Election day at home led to discussion in the Shorebird House as proxies had to be instructed. Then out to do resighting and surveys as we are in a new survey period, before showers and clean clothes to head up north (with a side trip to Bombay Hook in a thunderstorm for some) for our, now traditional, BBQ with Dave and Marg – a great time as usual, with food, drink, discussion and fireflies.Continue Reading →
So we still don’t have any Knot on this side of the Bay, but numbers are increasing in New Jersey. It seems that we maybe lost a lot of the Horseshoe Crab eggs with the nor’easter at the beginning of the season and the spawning hasn’t been good enough to fully replenish yet. The temperature is generally at a level that we can cope with, so not the normal highs over here. However, there clearly have been some Knot visiting us as we have recorded over 450 different individual Knot and seen some that have been marked in New Jersey this year.Continue Reading →
So the weather has improved on the whole, but we are still getting rain between being boiled alive in the humid atmosphere and eaten by bugs. We still have very few Knot on the Delaware side of the Bay, although we have heard there are over 10,000 on Reed’s Beach in New Jersey. The Horseshoe Crabs are spawning better now as it warms up so we are resighting Turnstone etc. and out looking for Knot appearing. Guy and Richard headed out to likely beaches to recce on Wednesday and Richard came up with an option at the bottom of Ted Harvey that would require two people watching the net – a plan was hatched to perch Richard on a hut and put Jacquie in a boat.Continue Reading →
It’s May again and members of the Wash Wader Ringing Group are heading to Delaware to resight and catch waders as part of the Delaware Shorebird Project. Group members have been helping out with the study since it’s inception in the late 1990s, contributing to both the fieldwork and the analysis and write up of the data collected. More about the study can be found here: http://www.dnrec.delaware.gov/fw/Shorebirds/Pages/default.aspxContinue Reading →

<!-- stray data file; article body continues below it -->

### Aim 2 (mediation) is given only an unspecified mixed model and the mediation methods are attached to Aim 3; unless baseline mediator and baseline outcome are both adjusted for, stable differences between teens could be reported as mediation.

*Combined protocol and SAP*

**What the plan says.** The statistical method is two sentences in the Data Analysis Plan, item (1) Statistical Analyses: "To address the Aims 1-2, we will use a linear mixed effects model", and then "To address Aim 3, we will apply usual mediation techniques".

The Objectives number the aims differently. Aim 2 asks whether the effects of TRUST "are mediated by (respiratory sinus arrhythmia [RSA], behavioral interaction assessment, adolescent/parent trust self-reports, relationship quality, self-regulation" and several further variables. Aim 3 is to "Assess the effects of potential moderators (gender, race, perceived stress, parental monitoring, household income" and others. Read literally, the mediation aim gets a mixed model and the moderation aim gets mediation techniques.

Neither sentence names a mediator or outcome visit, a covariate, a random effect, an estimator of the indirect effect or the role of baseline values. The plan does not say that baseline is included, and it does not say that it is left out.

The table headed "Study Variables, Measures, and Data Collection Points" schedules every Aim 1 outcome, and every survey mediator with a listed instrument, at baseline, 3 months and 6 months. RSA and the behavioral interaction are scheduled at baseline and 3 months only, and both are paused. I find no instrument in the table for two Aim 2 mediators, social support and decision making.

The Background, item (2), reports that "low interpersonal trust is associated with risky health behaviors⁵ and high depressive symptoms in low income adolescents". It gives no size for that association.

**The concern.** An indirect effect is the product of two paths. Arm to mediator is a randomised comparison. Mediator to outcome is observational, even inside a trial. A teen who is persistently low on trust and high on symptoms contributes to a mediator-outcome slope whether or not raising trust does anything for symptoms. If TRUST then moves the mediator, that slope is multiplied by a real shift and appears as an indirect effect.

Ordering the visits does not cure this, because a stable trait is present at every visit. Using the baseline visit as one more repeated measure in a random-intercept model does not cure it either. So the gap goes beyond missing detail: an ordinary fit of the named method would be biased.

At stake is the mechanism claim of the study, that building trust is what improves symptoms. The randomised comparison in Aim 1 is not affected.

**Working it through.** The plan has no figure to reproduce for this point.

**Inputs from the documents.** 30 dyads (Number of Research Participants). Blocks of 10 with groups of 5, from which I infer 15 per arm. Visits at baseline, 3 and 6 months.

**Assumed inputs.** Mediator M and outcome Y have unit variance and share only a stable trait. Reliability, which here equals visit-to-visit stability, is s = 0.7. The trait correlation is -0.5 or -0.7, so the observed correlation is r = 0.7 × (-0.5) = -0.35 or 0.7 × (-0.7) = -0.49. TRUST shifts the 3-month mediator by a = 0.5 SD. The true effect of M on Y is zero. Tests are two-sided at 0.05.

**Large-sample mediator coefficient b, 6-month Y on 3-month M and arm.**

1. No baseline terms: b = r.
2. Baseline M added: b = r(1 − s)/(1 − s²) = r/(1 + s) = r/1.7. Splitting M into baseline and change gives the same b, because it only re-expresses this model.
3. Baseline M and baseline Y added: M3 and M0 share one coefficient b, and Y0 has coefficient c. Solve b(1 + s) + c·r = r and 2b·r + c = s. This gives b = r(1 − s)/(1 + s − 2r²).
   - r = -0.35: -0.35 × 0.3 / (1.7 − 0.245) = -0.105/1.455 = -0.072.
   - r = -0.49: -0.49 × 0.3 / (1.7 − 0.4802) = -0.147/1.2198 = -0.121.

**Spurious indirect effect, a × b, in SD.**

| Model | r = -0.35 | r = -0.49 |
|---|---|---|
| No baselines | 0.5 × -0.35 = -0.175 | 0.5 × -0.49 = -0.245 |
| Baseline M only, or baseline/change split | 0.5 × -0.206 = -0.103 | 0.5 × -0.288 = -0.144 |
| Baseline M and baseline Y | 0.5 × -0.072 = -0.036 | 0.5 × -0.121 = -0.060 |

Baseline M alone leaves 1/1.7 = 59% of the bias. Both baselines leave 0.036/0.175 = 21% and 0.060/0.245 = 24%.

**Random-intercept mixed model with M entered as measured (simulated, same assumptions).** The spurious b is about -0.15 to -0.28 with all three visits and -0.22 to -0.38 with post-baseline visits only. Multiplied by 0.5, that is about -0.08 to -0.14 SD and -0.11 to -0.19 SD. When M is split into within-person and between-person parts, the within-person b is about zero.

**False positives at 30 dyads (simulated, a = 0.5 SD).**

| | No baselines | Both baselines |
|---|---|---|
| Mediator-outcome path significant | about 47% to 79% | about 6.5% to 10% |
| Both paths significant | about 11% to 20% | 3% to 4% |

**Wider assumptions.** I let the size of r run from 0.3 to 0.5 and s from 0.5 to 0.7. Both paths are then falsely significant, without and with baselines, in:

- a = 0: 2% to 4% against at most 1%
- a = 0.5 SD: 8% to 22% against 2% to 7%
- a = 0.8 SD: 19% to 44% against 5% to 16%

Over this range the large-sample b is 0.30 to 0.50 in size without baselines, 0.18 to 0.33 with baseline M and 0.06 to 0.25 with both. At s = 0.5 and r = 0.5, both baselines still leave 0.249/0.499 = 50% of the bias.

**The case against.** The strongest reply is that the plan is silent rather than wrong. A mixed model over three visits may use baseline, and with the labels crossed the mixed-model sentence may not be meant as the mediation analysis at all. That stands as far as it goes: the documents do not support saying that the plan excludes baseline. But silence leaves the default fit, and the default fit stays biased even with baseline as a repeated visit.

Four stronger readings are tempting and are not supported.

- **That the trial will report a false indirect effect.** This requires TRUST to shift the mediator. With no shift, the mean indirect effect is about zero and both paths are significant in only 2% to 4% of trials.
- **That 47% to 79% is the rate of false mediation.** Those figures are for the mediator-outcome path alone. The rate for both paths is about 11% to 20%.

Tuesday 29 May was a hard day at the office! Off into Mispillion Harbor bright and early again to get another Red Knot sample (and hopefully others too), in the knowledge that thousands of birds went out of Mispillion last night. The late boat crew the previous night had an amazing time with noisy flocks ‘discussing’ migration before heading off high to the north – great to see them go, but sad for us as the season is drawing to a close. There were still thousands of birds left in the Harbor so we set on Back Beach, but the birds didn’t want to play, although we got very close to taking a catch. Plan A, Plan B and Plan C (two moves of the set net) failed to quite get us enough target species (and included too many others), although we did get very close to firing. As the tide dropped off, we gave up after four hours of tension. Back to the houses for lunch, leaving a team of resighters on the beach. Then a try for Sanderling on Prime Hook Beach – this time to the south, again we came very close, but didn’t catch.